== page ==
and provided a ton of free advertising which I think really helped bring home-brewing into the spotlight here in Utah. It was right around that time that we really started looking into what it would take to open our own shop.
I think by the time I got really interested in the hobby the bill passed, so it was kind of a non-issue for me, but much like Cody, I guess I have a certain indifference towards laws that try and legislate “morality” and are nearly impossible to enforce.
Gavin: When did the two of you first meet each other and become friends?
We grew up on the same street, so we've known each other since we were just a couple years old. Luckily that street was the dividing line between school districts, so even though we were only six houses apart, we never went to the same schools, and Ross was able to have a break from me during the week. We've always been a little yin and yang, which works out great as business partners. We can each focus on the areas that we are good at, and the end result turns out better than it could if it were just either of us working on it alone.
I would just add that ever since I could remember, we have talked about starting a business, either individually, or as partners.
Gavin: When did the idea come about to start up Salt City Brew Supply?
We started a website called TributeToBeer.com
in the mid-2000's, and the intent was both to share information about different beer styles as well as petition the DABC to put beer coolers in the liquor stores. We looked into selling some basic home-brewing equipment on the site to cover the hosting costs, but because we didn't have a brick-and-mortar location, we were turned down by everyone. But, the idea was planted in our heads and we started looking into what it would take to open a brick-and-mortar storefront.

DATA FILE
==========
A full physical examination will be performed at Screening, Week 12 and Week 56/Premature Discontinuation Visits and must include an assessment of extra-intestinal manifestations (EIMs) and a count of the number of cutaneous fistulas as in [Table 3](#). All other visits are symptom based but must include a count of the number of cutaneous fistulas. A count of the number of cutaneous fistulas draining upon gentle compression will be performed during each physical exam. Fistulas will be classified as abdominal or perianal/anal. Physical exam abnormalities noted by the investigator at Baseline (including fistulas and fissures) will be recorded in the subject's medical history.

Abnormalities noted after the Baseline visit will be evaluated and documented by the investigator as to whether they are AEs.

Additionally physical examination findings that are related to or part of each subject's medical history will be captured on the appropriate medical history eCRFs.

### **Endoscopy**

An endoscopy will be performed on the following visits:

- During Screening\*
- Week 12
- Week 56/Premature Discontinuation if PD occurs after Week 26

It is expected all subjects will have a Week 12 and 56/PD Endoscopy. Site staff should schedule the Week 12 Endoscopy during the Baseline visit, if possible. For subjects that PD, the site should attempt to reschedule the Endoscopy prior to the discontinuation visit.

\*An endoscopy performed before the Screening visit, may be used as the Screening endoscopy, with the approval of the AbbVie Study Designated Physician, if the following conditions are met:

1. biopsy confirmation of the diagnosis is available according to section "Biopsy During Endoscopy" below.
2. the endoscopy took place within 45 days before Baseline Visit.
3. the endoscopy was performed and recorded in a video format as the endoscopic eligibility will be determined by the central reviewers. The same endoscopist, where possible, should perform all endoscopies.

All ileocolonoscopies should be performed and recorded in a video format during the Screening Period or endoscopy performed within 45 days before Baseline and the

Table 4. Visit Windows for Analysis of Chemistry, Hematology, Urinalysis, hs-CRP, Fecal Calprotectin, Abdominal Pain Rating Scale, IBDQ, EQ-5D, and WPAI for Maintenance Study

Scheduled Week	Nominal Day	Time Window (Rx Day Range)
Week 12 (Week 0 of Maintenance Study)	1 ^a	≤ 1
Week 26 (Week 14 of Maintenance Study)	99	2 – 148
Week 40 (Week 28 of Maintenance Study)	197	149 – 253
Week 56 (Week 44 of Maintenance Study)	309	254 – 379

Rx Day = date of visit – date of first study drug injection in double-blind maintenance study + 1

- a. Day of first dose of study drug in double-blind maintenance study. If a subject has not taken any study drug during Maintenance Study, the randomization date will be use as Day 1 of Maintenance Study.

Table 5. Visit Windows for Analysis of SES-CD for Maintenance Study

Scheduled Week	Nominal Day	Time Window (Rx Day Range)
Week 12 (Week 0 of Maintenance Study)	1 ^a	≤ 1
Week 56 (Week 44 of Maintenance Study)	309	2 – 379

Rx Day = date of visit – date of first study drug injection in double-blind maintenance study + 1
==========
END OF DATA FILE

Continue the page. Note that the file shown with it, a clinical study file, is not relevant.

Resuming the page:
Gavin: How did the first few years go, and what was the response like from the brewing community?
The first two years were really just spent banging our heads against the wall trying to find someone to lend us money. After about two years, we found an honest banker who finally explained that they couldn't lend us money because we didn't have any of our own. So, we sold another website that we owned and used that money to show the bank we had money so that the bank would lend us the money we needed to open the shop. Makes perfect sense, right? Once we opened in May of 2011, it was pretty slow going for the first six months or so. I had to quit a pretty good job to work in the shop full-time, and we only had so much money to cover my living expenses and the operating expenses. Times got pretty tight, but we were able to make it through and eventually out of the red. The brewing community has been phenomenal.
Everyone, including the other brew shops in the area, were all excited for us to be there and to provide a different feel and some different options. Between the home-brewers, brew shops and breweries, it's a pretty tight community, and for the most part everyone wants to see everyone else do well. A rising tide raises all ships, and that's great when the tide is made of beer.
Gavin: You currently have a facility three times the size of the one you started with. How has it been working in the current location?
When you say it like that, our new shop sounds huge! It's really more of a testament that we were able to survive in such a small space as long as we did. On busy weekends it would be like a clown car in the old shop and I remember customers coming by and seeing how busy it was, and leaving because of it. We definitely don't have that problem now and if people come in and we're busy; there is plenty of room to wander around and browse for a few minutes without being on top of everyone.